Have you ever been walking around and seen a plant that you’ve never seen before?  Did you ever think to do a little digging into it, and maybe try to identify it? Well Greg Grant did, and that paid off tremendously. If you have heard of the Henry Duelberg Saliva, you have probably heard its back story as well. When walking through a cemetery, Greg spotted two different colored flowers growing side by side, on the graves of Henry Duelberg and Augusta Duelberg. When he did a little research, he realized that this was a new cultivar of Mealy Cup sage. He quickly patented his find, which turned out to be one of the greatest decisions he made.

Salvias are incredible plants, especially for Texas. They are often drought hardy, and bloom for long periods of time. One great variety is the Mealy cup sage, specifically the Henry Duelberg or Salvia Farinacea cultivar.  Henry Duelberg is great for a number of reasons. One reason is its color. This salvia is blue/purple in color, which is beneficial to honey bees, who see in the ultraviolet spectrum.  Another reason is that it is low maintenance, native which means that is drought resistant, and loves full sun; remember it was found in an old Texas cemetery. It is also a perennial, which means that it will return year after year for several years. It is also not preferred by deer and other browsing animals. It produces large amounts of flowers, and when paired with its mate which is colored white, it can look quite stunning. Butterflies also love salvia, along with other nectar feeding insects.


Henry Duelberg salvia is a great plant for any gardener, at any level of expertise. Its low maintenance and water needs are great, and it can stand full sun. It will bloom from spring until frost, and will provide many years of beauty. This plant is great if you are planning on planting a Beescape, or just want a beautiful plant.-

salvia comes in a variety of colors and sizes, and grows almost every where. It is a great bee plant, and supplies a ton of pollen and nectar. I hope that you all have a great last month, and can’t wait to see y’all next month. see y’all soon, Jacob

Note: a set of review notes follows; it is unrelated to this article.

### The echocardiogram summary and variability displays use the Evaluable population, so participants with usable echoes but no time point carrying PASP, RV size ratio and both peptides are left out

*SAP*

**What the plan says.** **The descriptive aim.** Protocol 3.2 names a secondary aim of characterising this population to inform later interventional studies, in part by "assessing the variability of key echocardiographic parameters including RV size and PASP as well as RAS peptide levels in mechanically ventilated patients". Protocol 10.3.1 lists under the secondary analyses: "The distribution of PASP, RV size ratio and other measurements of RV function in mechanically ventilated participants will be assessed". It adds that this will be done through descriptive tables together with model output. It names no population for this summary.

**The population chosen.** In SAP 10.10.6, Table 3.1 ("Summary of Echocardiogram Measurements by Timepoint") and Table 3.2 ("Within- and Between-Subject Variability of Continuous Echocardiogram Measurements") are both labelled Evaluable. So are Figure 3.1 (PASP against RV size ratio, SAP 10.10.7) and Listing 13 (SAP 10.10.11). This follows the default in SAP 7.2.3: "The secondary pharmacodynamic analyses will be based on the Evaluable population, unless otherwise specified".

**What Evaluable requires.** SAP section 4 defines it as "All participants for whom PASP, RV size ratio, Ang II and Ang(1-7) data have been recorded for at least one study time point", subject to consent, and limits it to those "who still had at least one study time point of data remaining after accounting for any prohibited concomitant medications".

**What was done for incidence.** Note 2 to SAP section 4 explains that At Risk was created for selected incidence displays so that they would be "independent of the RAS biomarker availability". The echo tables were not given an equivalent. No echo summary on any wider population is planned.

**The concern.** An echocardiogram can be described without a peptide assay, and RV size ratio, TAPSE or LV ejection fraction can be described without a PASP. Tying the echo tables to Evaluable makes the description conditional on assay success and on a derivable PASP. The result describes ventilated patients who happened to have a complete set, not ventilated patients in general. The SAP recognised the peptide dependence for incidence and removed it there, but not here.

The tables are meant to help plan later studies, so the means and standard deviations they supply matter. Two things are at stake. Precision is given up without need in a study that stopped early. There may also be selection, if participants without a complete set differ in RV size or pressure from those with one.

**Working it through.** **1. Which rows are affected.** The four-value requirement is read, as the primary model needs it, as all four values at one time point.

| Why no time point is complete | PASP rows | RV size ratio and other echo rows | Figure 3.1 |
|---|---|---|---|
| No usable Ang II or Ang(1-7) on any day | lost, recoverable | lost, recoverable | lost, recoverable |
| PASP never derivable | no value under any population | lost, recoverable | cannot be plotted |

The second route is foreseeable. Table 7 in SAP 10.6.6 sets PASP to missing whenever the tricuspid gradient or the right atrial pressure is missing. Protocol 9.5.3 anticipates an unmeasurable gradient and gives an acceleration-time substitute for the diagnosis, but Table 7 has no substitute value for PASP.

1. “Salvia Farinacea ‘Henry Duelberg’ – Blue Mealy Cup Sage.” Flowers by the Sea. N.p., n.d. Web. 11 Nov. 2016.
  2. “PLANTanswers: Plant Answers Salvia Farinacea ‘Henry Duelberg'” PLANTanswers: Plant Answers Salvia Farinacea ‘Henry Duelberg’ N.p., n.d. Web. 11 Nov. 2016.
  3. “‘Henry Duelberg’ Salvia.” Texas Superstar®. N.p., n.d. Web. 11 Nov. 2016.

Beekeeping Wednesday : Propolis

by Peter Cole

This is Peter the 2017 ETBA Junior Ambassador. While it might be warm outside, it is still winter which means we are feeding our many of our bees. If you have gone into your hives while it has been cold then you may have noticed how tough the propolis is. Well did you know that propolis has too many health benefits to count?


Bees make propolis with tree resin. So when the foraging bees go get water, pollen, or nectar, a small group of bees will go collect resin from tree buds, sap flows, and other parts of the tree. They come back and mix the resin with their saliva and beeswax to form a substance that is super hard and brittle in the winter, and sticky in the summer. The composition of propolis is different hive to hive and season to season. Normally, it is dark brown in color, but it can also be found in green, red, black, and white colors, depending on the sources of resin found in that particular hive’s area. The properties of the propolis depend on the exact sources used by each individual hive; therefore any medicinal properties that may be present in one hive’s propolis may be absent or vary from another’s.  Analyses shows that the composition of propolis varies considerably from region to region.

propolis 2

In northern climates, bees collect resins from trees, such as conifers.  Propolis also contains persistent lipophilic acaricides, a natural pesticide that deters mite infestations. In more southern regions, in addition to a variety of trees, bees also gather resin from flowers in the genera Clusia and Dalechampia, which are the only known plant genera that produce floral resins to attract pollinators. Honey bees are opportunists, gathering what they need from available sources occasionally, worker bees will even gather various caulking compounds made by humans when they have a hard time find the more usual sources.